Subsequently, it flows through the states of Delhi, Haryana and Uttar Pradesh] before merging with the Ganges at a sacred spot known as Triveni Sangam in Allahabad after traversing a distance of 1,376 kilometres (855 mi). Here pilgrims travel by boats to platforms erected mid stream to offer prayers. During the Kumbh Mela, held every 12 years, the ghats around the Sangam are venue of large congregation of people, who take dip in the sacred waters of the confluence.[12] The cities of Baghpat, Delhi, Noida, Mathura, Agra, Firozabad, Etawah, Kalpi, Hamirpur, Allahabad lie on its banks. At Etawah, it meets it another important tributary, Chambal, followed by a host of tributaries further down, including, Sindh, the Betwa, and Ken.[3][13]

Important tributaries[edit]

  • Tons River, Yamuna's largest tributary, rises in the 20,720 ft (6,315 m) high Bandarpoonch mountain, and has a large basin in Himachal Pradesh. It meets Yamuna below Kalsi near Dehradun, Uttarakhand.
  • Hindon River, originates in the Saharanpur District, from Upper Shivalik in Lower Himalayan Range, is entirely rainfed and has a catchment area of 7,083 square kilometres (2,735 sq mi), traverses 400 kilometres (250 mi) through Muzaffarnagar District, Meerut District, Baghpat District, Ghaziabad, Noida, Greater Noida, before joining Yamuna just outside Delhi.
  • Ken River, flows through Bundelkhand region of Madhya Pradesh and Uttar Pradesh, it originates near village Ahirgawan in Jabalpur district and travels a distance of 427 kilometres (265 mi), before merging with the Yamuna at Chilla village, near Fatehpur in Uttar Pradesh, and has an overall drainage basin of 28,058 square kilometres (10,833 sq mi).
  • Chambal River, known as Charmanvati in ancient times, is Yamuna's longest tributary flows through Rajasthan and Madhya Pradesh, with a drainage basin of 143,219 square kilometres (55,297 sq mi) and traverses a total distance of 960 kilometres (600 mi), from its source in Vindhya Range, near Mhow and supports hydro-power generation at Gandhi Sagar dam, Rana Pratap Sagar dam and Jawahar Sagar dam, before merging into the Yamuna south east of Sohan Goan, in Etawah district, shortly thereafter followed by another tributary, the Sindh River.
  • Sasur Khaderi River, known as Sasur Khaderi is a tributary in Fatehpur district.


The name Yamuna seems to be derived from the Sanskrit word "yama", meaning 'twin', and it may have been applied to the river because it runs parallel to the Ganges. The Yamuna is mentioned at many places in the Rig Veda, which was composed during the Vedic period between ca. 1700–1100 BC, and also in the later Atharvaveda, and the Brahmanas including Aitareya Brahmana and Shatapatha Brahmana.[14] In Rig Veda, the story of the Yamuna describes her "excessive love" for her twin, Yama, who in turn asks her to find a suitable match for herself, which she does in Krishna[citation needed]. It is also said that lord shiva was the main reason for the colour of the Yamuna river. After the death of Sati Devi, lord shiva couldn't tolerate the sadness around him and used to roam here and there. And At last when he went to Yamuna river, it became so black as it absorbed all his sorrow.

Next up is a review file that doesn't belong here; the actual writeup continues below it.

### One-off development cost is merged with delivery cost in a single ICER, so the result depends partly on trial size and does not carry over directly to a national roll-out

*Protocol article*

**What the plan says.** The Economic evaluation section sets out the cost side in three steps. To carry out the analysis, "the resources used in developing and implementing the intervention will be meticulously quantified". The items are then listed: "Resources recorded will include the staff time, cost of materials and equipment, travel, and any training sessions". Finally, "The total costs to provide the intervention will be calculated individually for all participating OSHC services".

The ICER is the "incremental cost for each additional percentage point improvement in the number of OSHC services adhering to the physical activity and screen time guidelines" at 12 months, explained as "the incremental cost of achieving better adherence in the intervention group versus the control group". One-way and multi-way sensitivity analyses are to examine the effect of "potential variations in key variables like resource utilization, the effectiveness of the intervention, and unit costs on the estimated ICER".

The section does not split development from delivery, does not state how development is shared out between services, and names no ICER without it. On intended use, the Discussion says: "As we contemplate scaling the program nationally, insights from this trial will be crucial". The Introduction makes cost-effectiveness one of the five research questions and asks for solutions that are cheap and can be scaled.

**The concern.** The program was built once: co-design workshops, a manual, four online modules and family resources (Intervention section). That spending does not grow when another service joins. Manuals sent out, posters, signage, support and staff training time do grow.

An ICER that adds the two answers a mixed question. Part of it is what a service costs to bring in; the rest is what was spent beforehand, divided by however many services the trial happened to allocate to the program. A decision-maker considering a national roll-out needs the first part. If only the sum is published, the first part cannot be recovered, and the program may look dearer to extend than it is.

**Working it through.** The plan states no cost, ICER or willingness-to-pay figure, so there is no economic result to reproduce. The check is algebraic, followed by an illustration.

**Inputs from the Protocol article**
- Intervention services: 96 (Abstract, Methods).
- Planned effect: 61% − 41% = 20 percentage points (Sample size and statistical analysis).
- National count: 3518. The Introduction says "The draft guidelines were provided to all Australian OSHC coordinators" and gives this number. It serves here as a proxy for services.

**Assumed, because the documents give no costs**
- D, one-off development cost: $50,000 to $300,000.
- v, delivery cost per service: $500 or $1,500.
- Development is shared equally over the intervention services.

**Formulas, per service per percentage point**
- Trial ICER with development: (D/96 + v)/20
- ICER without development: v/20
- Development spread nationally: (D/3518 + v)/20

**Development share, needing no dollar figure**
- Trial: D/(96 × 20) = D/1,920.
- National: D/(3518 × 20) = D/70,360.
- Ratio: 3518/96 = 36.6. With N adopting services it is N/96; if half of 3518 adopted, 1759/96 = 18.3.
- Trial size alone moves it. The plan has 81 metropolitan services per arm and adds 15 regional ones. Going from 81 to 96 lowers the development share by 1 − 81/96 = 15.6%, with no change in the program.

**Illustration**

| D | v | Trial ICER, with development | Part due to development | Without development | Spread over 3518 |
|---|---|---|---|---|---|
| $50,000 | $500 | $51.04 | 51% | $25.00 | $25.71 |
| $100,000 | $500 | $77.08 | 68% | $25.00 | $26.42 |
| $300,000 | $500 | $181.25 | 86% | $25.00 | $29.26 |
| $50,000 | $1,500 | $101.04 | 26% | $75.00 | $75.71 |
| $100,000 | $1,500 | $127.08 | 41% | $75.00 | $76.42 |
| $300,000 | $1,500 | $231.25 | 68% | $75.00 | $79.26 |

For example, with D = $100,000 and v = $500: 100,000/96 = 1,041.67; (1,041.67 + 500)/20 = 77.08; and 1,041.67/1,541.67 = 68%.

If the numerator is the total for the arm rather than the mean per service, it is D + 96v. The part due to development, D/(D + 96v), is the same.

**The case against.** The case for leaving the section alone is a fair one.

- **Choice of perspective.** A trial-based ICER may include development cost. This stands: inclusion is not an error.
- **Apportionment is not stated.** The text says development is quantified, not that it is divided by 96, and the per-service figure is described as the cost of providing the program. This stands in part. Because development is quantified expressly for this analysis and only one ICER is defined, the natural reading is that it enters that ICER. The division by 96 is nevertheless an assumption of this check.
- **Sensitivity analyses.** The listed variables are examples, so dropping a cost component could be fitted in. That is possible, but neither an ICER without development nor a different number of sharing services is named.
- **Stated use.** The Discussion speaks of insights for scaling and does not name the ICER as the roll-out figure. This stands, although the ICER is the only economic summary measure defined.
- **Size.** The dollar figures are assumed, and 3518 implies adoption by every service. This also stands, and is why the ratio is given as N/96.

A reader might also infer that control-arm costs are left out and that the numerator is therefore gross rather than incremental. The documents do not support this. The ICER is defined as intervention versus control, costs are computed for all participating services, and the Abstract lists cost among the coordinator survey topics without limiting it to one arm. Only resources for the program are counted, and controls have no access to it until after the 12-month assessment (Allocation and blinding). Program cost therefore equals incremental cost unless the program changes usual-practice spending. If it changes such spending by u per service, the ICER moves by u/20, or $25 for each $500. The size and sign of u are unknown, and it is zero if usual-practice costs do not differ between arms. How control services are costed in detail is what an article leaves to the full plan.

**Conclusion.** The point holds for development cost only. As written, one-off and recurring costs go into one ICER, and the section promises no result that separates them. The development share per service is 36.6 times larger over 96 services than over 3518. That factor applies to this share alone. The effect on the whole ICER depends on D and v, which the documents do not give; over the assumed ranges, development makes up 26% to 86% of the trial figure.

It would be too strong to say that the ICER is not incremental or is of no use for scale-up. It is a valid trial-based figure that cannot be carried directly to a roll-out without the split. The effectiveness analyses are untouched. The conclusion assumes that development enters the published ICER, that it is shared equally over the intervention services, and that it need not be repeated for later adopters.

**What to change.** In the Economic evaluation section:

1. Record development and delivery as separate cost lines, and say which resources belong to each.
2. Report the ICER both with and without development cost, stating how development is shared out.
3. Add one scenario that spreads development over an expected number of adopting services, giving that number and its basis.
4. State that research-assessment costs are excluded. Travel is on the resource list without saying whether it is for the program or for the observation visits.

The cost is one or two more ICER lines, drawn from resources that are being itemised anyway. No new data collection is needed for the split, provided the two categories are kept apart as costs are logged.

The tale is further detailed in the 16th century Sanskrit hymn, Yamunashtakam, an ode by the philosopher Vallabhacharya. Here the story of her descent to meet her beloved Krishna and to purify the world has been put into verse. The hymn also praises her for being the source of all spiritual abilities. And while the Ganges is considered an epitome of asceticism and higher knowledge and can grant us Moksha or liberation, it is Yamuna, who, being a holder of infinite love and compassion, can grant us freedom, even from death, the realm of her elder brother. She rushes down the Kalinda Mountain, and verily describes her as the daughter of Kalinda, giving her another name, Kalindi, the backdrop of Krishna Leela. The text also talks about her water being of the colour of Lord Krishna, which is dark (Shyam).[15][16] The river is referred as Asita in some historical texts.[17]

It is mentioned as Iomanes (Ioames) in the surveys of Seleucus I Nicator, an officer of Alexander the Great and one of the Diadochi, who visited India in 305 BC, later Megasthenes, a Greek traveller and geographer, visited India, sometimes before 288 BC, the date of Chandragupta's death, also mention the river in his text Indica, where he described the region around it as the land of Surasena.[18] In Mahabharata, Indraprastha, the capital of Pandavas was also situated on the banks of Yamuna, it is considered to the modern day city of Delhi.

Geological evidence indicates that in the distant past the Yamuna was a tributary of the Ghaggar River (also known as the Vedic Sarasvati River), but that it later changed its course eastward due to a tectonic event, becoming a tributary of the Ganges. This may have led to the Sarasvati River drying up, the end of many Harappan civilisation settlements, and creation of the Thar desert.[19][20][21] However, recent geological research suggests that the diversion of the Yamuna to the Ganges may have occurred during the Pleistocene, and thus could not be connected to the decline of the Harappan civilisation in the region.[22]

The importance of the Ganges–Yamuna river basin, and the Doab region as traditional the seat of power, can be derived from the fact, in much of early history of India, most of great empires, which ruled over majority of India, until the Chalukyas King, Vinayaditya, were based in the highly fertile Ganges–Yamuna basin, including the Magadha (ca 600 BC), Maurya Empire (321–185 BC), Shunga Empire (185–73 BCE), Kushan Empire (1st–3rd centuries CE), Gupta Empire (280–550 CE), and many had their capitals here, in cities like Pataliputra or Mathura. These rivers were revered throughout these kingdoms that flourished on their banks, in fact ever since the period of Chandragupta II (r. 375–415 CE), statues both the Ganges and Yamuna became common throughout the Gupta Empire. Further to the South, images of the Ganges and Yamuna are found amidst shrines of the Chalukyas, Rashtrakutas (753–982), as well as on their royal seals, and prior to them, the Chola Empire too added the river into their architectural motifs. The Three River Goddess shrine, next of famous Kailash rock-cut Temple at Ellora, built by Rashtrakuta King, Govinda III, shows the Ganges flanked by the Yamuna and Saraswati.[23]